Ink (Pentel brush pens) in Aquabee Deluxe 6×9 sketchbook
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My painting group buddies Lea and Susie are taking a monthly portraiture class from local artist Myrna Wacknov. One of the homework assignments they’ve worked on during our painting group sessions is to take two sheets of watercolor paper and divide each into 8 sections using strips of tape. Then on one they draw the same person 8 times using different colors, techniques, lighting, etc. on each image. On the other they do eight different people but unify them in some way. Judith isn’t taking the class but jumped in anyway and is painting a sheet of 8 angelic portraits of George Harrison from an old Rolling Stone cover.
Then I found the book “In Character: Actors Acting” at the library, with 250 pages of photos of character actors’ faces showing every kind of expression and feeling. I couldn’t resist joining in. I bought a used copy of the book and plan to go through it, flipping it open to a page and making drawings or paintings in my sketchbook. This is the first one. There were two photos of this guy on the same page and I got distracted and accidentally drew his left eye from one photo and the right eye from the other photo. He was looking in different directions in the two photos–he’s not really wall-eyed, poor guy.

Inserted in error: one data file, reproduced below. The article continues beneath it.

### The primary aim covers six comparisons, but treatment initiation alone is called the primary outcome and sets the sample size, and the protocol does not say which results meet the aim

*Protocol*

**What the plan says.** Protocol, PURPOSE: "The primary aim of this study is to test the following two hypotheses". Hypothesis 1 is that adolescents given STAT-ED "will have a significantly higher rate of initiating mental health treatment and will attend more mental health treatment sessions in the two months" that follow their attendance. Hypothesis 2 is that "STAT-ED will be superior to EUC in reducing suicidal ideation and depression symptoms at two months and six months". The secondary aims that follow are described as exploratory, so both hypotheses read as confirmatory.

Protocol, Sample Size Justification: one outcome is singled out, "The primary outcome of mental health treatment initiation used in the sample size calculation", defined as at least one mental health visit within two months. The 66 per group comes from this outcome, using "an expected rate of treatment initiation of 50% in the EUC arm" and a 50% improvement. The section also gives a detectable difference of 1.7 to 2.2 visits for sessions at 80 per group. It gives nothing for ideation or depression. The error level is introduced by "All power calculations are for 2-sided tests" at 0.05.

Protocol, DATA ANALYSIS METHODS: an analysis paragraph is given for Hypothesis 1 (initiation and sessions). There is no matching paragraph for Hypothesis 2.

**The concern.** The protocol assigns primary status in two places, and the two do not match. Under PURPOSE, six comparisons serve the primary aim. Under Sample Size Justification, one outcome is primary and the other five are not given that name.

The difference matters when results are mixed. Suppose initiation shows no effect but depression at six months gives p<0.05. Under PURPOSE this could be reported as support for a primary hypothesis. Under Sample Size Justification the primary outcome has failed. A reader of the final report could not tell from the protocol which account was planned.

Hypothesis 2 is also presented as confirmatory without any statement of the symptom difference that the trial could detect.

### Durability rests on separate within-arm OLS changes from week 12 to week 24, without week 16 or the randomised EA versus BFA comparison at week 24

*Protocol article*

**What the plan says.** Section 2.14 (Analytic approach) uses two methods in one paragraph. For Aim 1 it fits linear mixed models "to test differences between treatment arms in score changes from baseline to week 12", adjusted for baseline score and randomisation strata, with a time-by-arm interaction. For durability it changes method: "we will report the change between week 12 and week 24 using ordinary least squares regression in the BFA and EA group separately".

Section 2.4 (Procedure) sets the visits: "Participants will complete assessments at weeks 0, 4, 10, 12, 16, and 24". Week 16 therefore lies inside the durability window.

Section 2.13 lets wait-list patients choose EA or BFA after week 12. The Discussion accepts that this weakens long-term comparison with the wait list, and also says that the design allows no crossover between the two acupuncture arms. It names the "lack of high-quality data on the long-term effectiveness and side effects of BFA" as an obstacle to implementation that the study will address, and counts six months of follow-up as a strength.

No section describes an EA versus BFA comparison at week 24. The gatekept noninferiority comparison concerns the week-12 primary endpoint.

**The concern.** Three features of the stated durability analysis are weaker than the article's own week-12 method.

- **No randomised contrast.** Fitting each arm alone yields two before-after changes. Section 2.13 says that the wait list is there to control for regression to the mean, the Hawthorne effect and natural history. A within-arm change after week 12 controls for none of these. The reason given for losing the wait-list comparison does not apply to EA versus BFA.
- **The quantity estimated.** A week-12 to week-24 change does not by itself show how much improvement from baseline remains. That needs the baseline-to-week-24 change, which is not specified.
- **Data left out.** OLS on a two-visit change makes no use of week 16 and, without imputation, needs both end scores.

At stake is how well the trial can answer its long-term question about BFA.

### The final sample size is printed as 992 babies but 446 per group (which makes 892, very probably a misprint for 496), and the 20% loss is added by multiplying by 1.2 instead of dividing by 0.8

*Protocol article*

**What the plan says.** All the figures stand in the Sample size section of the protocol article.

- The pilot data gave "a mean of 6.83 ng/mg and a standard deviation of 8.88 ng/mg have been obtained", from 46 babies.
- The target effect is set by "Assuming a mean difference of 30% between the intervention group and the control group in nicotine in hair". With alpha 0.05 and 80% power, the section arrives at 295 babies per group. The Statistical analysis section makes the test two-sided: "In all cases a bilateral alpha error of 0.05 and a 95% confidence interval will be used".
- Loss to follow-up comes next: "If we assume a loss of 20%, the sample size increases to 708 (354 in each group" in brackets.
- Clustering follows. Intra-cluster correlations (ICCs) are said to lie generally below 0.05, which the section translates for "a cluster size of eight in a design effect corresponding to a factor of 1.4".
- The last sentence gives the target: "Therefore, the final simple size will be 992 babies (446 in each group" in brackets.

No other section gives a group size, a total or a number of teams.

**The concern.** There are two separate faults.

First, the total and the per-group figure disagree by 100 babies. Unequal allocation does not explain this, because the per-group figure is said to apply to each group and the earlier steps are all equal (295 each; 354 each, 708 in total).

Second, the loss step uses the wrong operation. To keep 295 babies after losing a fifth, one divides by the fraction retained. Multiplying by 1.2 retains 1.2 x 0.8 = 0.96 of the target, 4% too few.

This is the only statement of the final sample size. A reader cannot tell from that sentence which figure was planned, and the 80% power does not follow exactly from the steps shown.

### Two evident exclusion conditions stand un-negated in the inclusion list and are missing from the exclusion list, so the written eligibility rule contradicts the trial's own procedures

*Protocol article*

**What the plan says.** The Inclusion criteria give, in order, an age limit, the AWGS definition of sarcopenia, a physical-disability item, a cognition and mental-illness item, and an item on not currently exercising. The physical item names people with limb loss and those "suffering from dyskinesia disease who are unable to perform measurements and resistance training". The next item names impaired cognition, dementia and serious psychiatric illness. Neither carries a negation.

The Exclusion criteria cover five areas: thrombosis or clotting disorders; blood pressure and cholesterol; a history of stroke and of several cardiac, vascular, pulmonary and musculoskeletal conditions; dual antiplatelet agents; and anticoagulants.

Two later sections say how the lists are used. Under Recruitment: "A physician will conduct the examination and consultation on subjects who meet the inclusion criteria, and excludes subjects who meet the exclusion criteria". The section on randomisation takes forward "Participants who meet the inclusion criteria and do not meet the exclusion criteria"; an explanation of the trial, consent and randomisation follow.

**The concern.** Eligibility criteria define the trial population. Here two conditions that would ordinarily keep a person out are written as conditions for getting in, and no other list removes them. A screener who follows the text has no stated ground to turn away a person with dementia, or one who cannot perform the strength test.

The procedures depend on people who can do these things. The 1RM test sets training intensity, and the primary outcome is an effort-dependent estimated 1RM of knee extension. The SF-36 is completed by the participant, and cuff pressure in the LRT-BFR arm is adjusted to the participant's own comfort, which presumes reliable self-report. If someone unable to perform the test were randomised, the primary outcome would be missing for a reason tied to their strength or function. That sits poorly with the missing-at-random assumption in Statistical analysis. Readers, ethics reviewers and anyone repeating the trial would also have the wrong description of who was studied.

I did some research about whether I need copyright permission to use these photos in drawings. The answer is yes and no… BUT since I doubt anything I draw will look “substantially similar” to the original photo (or the person I’m drawing!), I’m probably OK.
Here’s what I learned on a page about copyright rules for illustrators:
Q: What are the rules when it comes to illustrating celebrities?
First of all, if you’re not working from your own photographs or memory, you need to obtain permission from the photographer who created the photo you will be using as reference material. (You do not need to get permission from photographers if you create portraits or caricatures based on dozens of photographs from different sources and you are careful to not to include elements that would make it obvious you copied from a particular photograph.)
Q: Can I use someone else’s photograph as reference material for a painting I’m creating?
If you’re copying a photograph, you must get the photographer’s permission…Even though it’s in a different medium, you’re violating the photographer’s copyright if you copy a photograph in your painting.
To constitute a copyright infringement, a “copy” must be “substantially similar” to the original work. If your finished illustration looks different from any of the originals you used as a reference material, you shouldn’t need to obtain permission.